As such, when the PnP manager 450 determines from the registry that a helper driver, e.g., 404, should be invoked, the PnP manager 450 references the driver object (not depicted) for the helper driver 404 to obtain the address of the AddDevice routine 412 of the helper driver 404. Then the PnP manager 450 invokes the AddDevice routine 412, which includes passing the PDO (A, as indicated by item 420) for the bus 502 (see
The AddDevice routine 412 of the helper driver 404 then invokes the AddSCSIBusDevice function 438, which includes passing the PDO (A), as indicated by arrow 424. Again, though the AddDevice routine 412 is external to multi-role driver 402, it can invoke the AddScsiBusDevice function 438 because the function 438 has been exported for dynamic linking. In response, the AddSCSIBusDevice function 438 creates (not shown) and attaches (not shown) the SCSI bus upper filter FiDO 528 to the bus stack 554.
Similarly, when the PnP manager invokes the helper device driver 406, it specifically invokes the AddDevice routine 414 of the helper driver 406, which includes passing the PDO (B) for the disk device 504 (see
Tape upper FiDO 540 in the tape device stack 550 is created (not shown) and attached (not shown) by the AddTapeDevice function 444 in response to the AddTapeDevice function 444 being invoked (as indicated by arrow 436) by the AddDevice routine 418, which included passing the PDO (C) for the tape device 506 (see
As an alternative embodiment of the invention, rather than providing each helper driver 404-410 with an AddDevice routine, instead the field in the driver object (again, not depicted in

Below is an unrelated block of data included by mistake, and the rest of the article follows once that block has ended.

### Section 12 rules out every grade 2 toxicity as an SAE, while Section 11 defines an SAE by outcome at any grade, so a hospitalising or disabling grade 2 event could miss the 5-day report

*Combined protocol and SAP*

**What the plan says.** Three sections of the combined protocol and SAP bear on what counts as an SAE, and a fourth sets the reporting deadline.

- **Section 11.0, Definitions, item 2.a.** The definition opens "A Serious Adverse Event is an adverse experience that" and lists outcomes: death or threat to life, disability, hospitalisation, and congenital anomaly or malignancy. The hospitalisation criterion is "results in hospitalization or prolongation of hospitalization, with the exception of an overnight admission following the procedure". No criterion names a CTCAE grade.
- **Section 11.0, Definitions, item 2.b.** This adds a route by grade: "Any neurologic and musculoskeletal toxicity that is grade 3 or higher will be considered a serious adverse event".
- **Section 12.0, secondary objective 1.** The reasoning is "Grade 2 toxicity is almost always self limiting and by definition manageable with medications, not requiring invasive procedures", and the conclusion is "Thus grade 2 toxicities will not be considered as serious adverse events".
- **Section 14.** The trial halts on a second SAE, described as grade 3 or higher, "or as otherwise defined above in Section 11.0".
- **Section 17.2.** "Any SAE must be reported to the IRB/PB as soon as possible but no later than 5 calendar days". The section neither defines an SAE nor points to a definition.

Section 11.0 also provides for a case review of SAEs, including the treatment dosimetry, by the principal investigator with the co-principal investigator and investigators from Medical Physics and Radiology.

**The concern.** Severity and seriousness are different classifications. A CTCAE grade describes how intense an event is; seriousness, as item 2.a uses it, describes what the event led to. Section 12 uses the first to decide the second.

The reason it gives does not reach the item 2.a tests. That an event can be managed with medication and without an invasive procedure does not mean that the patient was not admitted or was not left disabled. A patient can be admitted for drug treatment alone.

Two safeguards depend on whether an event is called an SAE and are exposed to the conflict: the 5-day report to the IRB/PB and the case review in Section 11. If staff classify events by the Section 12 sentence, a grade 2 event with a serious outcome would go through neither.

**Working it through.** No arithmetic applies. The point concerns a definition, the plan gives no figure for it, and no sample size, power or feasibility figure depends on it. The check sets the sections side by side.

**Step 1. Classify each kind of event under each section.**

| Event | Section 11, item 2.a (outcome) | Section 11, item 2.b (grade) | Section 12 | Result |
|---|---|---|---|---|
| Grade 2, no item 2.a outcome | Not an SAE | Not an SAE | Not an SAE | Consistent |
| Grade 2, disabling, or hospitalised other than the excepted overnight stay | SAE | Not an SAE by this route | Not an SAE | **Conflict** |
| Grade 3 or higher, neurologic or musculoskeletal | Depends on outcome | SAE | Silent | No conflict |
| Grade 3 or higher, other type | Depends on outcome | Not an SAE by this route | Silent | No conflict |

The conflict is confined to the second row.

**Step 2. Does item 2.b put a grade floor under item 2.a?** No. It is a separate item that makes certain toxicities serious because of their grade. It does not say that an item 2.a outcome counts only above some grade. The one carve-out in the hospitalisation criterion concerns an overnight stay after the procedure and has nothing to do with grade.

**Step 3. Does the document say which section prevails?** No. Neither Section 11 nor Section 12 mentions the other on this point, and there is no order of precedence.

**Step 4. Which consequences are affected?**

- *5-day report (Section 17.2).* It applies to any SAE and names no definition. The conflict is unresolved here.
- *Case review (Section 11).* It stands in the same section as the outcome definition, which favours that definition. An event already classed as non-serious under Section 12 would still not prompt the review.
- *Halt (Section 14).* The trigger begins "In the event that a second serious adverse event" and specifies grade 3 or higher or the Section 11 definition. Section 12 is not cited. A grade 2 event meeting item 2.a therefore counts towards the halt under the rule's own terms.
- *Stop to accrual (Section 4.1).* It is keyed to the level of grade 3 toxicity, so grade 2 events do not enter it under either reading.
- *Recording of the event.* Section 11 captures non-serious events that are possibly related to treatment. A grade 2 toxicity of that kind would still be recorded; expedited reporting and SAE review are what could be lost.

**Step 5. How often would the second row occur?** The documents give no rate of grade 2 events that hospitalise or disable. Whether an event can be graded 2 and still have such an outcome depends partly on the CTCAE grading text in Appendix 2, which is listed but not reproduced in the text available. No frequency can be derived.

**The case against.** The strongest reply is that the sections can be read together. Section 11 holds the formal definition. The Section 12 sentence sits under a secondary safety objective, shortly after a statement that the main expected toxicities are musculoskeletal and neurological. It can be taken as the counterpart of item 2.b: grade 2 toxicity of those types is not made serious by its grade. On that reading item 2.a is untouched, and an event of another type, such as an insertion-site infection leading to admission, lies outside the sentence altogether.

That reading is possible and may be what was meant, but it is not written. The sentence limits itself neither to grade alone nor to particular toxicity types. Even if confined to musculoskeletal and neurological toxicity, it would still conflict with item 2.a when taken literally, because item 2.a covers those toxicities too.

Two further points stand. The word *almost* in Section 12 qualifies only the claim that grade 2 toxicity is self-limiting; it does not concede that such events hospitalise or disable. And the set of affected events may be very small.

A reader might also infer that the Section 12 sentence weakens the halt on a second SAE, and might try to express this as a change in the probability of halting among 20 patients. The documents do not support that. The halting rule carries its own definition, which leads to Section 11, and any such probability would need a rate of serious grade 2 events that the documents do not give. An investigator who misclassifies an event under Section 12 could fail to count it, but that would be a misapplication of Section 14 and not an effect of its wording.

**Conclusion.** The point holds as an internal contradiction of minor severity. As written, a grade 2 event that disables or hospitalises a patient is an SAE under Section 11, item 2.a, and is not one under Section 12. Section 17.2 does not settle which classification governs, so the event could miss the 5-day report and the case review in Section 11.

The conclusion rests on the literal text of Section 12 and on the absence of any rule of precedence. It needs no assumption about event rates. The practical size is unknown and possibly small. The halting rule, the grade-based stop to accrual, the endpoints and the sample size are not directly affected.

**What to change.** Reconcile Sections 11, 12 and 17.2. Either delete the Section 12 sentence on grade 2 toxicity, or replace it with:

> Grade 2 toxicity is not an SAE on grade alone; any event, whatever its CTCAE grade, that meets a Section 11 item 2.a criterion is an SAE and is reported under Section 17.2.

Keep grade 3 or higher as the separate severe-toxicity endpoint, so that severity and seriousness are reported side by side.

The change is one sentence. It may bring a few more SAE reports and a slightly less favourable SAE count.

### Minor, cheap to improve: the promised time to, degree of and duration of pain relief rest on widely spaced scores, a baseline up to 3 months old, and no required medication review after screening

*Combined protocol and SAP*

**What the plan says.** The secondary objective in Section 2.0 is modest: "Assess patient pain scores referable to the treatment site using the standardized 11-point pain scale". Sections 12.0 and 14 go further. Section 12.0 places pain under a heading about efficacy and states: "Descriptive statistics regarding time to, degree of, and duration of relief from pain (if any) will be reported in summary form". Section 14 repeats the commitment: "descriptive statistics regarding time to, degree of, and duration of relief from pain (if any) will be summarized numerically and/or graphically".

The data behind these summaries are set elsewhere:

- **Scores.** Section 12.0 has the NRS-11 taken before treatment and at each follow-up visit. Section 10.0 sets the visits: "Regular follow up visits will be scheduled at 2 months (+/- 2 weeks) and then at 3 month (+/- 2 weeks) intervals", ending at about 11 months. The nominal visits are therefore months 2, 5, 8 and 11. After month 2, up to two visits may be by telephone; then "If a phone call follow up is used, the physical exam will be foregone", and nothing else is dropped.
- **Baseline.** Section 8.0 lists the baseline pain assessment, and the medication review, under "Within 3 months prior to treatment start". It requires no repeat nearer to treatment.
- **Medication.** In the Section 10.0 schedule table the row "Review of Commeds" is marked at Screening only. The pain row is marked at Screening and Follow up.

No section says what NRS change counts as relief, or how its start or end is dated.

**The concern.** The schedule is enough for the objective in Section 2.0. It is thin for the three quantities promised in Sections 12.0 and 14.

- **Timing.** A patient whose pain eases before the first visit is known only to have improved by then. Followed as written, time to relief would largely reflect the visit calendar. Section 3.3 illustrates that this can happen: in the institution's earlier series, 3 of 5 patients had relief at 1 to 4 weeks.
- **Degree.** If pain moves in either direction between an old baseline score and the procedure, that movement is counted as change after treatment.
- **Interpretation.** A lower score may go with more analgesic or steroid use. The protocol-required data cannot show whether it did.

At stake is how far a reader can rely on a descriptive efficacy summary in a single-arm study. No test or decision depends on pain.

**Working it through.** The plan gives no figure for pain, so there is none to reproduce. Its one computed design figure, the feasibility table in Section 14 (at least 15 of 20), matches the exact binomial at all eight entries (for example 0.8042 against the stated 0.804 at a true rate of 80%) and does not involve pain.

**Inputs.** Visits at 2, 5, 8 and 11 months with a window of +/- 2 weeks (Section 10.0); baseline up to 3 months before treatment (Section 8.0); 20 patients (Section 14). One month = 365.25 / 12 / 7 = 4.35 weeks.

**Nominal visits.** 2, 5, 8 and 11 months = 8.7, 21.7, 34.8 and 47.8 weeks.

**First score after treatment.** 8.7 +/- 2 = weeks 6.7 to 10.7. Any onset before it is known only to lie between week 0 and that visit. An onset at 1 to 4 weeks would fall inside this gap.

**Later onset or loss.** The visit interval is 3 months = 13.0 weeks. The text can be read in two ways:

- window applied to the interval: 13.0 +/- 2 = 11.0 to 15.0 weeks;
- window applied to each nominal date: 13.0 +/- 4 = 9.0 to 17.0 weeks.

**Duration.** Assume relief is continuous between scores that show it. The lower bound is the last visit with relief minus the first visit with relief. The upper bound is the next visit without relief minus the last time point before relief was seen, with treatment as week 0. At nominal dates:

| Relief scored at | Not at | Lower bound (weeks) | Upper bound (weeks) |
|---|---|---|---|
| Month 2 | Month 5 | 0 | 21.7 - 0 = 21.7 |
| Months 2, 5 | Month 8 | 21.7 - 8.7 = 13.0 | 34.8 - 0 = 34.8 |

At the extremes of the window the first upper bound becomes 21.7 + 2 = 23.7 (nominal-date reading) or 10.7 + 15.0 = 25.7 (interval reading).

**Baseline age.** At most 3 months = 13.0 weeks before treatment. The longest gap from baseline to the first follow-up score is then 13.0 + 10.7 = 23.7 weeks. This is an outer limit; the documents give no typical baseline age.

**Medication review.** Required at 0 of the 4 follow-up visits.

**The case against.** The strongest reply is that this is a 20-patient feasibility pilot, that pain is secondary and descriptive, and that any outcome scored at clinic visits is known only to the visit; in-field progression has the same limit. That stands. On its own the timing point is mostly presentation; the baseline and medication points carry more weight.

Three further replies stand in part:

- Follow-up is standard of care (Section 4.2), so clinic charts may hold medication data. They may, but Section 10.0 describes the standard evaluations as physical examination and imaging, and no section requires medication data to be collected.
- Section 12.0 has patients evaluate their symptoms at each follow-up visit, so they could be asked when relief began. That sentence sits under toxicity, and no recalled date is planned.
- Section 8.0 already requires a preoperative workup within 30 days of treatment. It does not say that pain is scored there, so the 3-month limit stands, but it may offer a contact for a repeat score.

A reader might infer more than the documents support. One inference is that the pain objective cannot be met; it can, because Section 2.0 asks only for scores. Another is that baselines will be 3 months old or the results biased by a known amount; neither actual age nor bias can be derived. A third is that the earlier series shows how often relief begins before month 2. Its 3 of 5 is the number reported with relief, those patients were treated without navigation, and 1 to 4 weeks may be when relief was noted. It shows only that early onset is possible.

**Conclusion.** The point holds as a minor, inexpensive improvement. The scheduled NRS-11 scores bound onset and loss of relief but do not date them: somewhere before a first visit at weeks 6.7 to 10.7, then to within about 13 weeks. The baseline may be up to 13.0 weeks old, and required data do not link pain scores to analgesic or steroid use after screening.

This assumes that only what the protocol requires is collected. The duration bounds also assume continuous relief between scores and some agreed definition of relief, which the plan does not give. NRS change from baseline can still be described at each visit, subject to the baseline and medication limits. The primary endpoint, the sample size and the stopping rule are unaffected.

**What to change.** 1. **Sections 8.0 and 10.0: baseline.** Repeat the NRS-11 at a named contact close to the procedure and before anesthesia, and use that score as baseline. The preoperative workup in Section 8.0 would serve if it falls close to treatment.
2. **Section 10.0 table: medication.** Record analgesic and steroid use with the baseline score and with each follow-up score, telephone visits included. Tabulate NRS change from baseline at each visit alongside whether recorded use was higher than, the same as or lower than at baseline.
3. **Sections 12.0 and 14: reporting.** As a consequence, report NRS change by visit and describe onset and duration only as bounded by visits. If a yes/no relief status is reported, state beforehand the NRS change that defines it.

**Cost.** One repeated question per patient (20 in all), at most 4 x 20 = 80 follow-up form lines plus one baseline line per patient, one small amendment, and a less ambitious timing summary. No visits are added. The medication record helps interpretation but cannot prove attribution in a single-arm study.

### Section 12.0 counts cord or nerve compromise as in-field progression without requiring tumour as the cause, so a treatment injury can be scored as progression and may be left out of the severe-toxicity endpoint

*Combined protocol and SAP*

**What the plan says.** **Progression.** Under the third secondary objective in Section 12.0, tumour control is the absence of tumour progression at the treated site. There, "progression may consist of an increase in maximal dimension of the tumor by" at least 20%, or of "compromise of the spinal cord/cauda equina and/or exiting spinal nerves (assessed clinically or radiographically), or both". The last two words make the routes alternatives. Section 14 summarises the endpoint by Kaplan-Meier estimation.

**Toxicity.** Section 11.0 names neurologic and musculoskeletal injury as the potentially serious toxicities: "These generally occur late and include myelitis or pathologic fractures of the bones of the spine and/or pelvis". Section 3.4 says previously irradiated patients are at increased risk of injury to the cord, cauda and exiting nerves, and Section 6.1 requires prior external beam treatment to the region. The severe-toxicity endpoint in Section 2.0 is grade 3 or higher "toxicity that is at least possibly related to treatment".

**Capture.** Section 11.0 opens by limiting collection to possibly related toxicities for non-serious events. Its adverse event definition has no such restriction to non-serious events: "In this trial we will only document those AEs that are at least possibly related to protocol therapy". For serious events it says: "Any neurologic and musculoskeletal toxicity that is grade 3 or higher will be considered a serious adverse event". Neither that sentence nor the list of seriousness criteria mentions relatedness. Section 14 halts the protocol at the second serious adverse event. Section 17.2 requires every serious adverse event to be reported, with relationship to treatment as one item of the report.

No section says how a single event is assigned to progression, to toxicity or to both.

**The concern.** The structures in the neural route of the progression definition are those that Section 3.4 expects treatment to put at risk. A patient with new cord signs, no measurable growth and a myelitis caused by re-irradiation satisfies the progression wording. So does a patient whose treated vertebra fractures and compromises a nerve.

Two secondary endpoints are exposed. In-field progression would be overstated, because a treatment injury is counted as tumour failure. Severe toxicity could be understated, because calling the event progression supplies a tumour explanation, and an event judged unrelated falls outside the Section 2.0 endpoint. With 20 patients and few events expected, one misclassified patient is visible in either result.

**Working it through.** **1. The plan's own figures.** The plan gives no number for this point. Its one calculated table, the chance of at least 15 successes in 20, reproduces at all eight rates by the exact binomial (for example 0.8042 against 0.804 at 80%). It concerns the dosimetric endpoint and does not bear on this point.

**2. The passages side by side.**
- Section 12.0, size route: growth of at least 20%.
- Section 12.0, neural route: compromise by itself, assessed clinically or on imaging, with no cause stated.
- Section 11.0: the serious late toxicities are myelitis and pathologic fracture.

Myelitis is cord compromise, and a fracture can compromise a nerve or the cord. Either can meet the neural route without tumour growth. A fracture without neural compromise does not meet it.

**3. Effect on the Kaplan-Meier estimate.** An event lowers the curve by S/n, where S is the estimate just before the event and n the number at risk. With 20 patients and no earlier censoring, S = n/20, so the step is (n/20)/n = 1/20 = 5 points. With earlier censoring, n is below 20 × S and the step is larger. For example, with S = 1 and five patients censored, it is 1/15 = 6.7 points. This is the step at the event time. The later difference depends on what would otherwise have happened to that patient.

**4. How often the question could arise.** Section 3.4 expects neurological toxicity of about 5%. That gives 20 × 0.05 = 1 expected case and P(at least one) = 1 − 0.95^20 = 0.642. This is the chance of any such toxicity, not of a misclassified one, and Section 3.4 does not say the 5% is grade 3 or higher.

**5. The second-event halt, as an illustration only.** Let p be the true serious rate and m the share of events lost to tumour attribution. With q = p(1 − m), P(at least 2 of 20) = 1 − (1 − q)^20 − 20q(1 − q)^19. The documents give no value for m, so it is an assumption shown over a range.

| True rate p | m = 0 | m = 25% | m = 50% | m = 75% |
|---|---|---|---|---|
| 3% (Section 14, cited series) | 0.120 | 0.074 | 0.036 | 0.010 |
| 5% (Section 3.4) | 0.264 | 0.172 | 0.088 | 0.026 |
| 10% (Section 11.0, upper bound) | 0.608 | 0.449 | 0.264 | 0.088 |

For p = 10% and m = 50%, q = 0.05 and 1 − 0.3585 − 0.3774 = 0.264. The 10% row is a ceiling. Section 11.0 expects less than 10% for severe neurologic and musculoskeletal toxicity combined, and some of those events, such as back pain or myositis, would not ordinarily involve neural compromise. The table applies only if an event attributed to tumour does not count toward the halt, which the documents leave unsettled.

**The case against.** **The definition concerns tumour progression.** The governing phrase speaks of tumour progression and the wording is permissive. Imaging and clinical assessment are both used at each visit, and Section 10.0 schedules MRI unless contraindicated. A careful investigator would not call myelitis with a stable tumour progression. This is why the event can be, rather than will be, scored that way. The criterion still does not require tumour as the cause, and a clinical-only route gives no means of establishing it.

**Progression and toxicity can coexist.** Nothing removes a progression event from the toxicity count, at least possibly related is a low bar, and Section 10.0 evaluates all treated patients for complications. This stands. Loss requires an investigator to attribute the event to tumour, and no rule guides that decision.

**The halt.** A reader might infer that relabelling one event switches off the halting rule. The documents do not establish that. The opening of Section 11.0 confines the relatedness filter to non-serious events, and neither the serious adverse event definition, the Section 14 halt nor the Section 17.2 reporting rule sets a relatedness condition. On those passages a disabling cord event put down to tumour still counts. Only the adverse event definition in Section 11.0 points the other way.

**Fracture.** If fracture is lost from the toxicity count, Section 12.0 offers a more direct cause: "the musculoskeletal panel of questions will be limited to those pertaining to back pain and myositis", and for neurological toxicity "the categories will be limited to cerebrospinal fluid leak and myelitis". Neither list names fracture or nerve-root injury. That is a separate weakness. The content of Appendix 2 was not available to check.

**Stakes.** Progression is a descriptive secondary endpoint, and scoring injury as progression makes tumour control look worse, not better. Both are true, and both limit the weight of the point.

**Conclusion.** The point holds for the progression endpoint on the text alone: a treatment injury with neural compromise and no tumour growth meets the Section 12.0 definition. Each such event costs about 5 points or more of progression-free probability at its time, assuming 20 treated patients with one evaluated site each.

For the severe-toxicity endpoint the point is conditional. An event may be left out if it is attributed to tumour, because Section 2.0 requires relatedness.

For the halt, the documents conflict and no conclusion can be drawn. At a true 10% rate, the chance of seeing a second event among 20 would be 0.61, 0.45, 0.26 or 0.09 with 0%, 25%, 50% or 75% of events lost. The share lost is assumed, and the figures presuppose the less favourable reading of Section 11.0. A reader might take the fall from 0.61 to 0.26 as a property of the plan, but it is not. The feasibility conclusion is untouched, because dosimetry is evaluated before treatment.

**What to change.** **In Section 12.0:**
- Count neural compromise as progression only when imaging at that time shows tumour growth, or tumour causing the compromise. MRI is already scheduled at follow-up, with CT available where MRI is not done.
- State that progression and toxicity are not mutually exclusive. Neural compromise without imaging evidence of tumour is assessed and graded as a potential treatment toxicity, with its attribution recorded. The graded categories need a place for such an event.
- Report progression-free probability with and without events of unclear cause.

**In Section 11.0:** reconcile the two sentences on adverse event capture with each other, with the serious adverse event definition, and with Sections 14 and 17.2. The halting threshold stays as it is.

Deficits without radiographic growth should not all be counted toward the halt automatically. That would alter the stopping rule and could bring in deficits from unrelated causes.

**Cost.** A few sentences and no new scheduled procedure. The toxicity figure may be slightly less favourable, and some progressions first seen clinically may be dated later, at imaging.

For simplicity, only the driver object 602, etc. for the helper driver 404 has been depicted in
The role, for which each helper driver 404-410 is invoked, is inherent to the driver itself. In other words, because each of the helper drivers 404-410 is registered only for one role, then its role is known by virtue of it being invoked by the PnP manager 450. As such, the presence of the helper drivers 404-410 eliminates the need for the role-discovery code 110 of the Background Art.
The helper drivers 404-410 differ from drivers according to the Background Art for a variety of reasons which include: the helper drivers 404-410 do not attempt to create a DO in response to receiving a PDO; and each helper driver 404-410 passes a PDO along to another driver-type piece of code, e.g., the corresponding DOPush function within the multi-role driver 402, or a component of the kernel, which contrasts with drivers according to the Background Art that do not pass a received PDO along to another driver or kernel component. Correspondingly, a difference of the multi-role driver 402 relative to Background Art drivers is that it is not registered in the registry for specific roles in the assembly of a stack representing a device. And a difference regarding the AddDevice functions 438-440 relative to the Background Art AddDevice functions is that they are exported beyond the multi-role driver 402 in the dynamic-link sense so they may be invoked by other drivers.
The invention being thus described, it will be obvious that the same may be varied in many ways. Such variations are not to be regarded as a departure from the spirit and scope of the invention, and all such modifications are intended to be included within the scope of the present invention.
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|U.S. Classification||719/321, 719/327|
|International Classification||G06F9/445, G06F9/44|
|Oct 6, 2003||AS||Assignment|
Owner name: HEWLETT-PACKARD DEVELOPMENT COMPANY, L.P., TEXAS
Free format text: ASSIGNMENT OF ASSIGNORS INTEREST;ASSIGNOR:COX, DAVID PEYTON;REEL/FRAME:014026/0158
Effective date: 20030821
|Jun 7, 2013||REMI||Maintenance fee reminder mailed|
|Oct 27, 2013||LAPS||Lapse for failure to pay maintenance fees|
|Dec 17, 2013||FP||Expired due to failure to pay maintenance fee|
Effective date: 20131027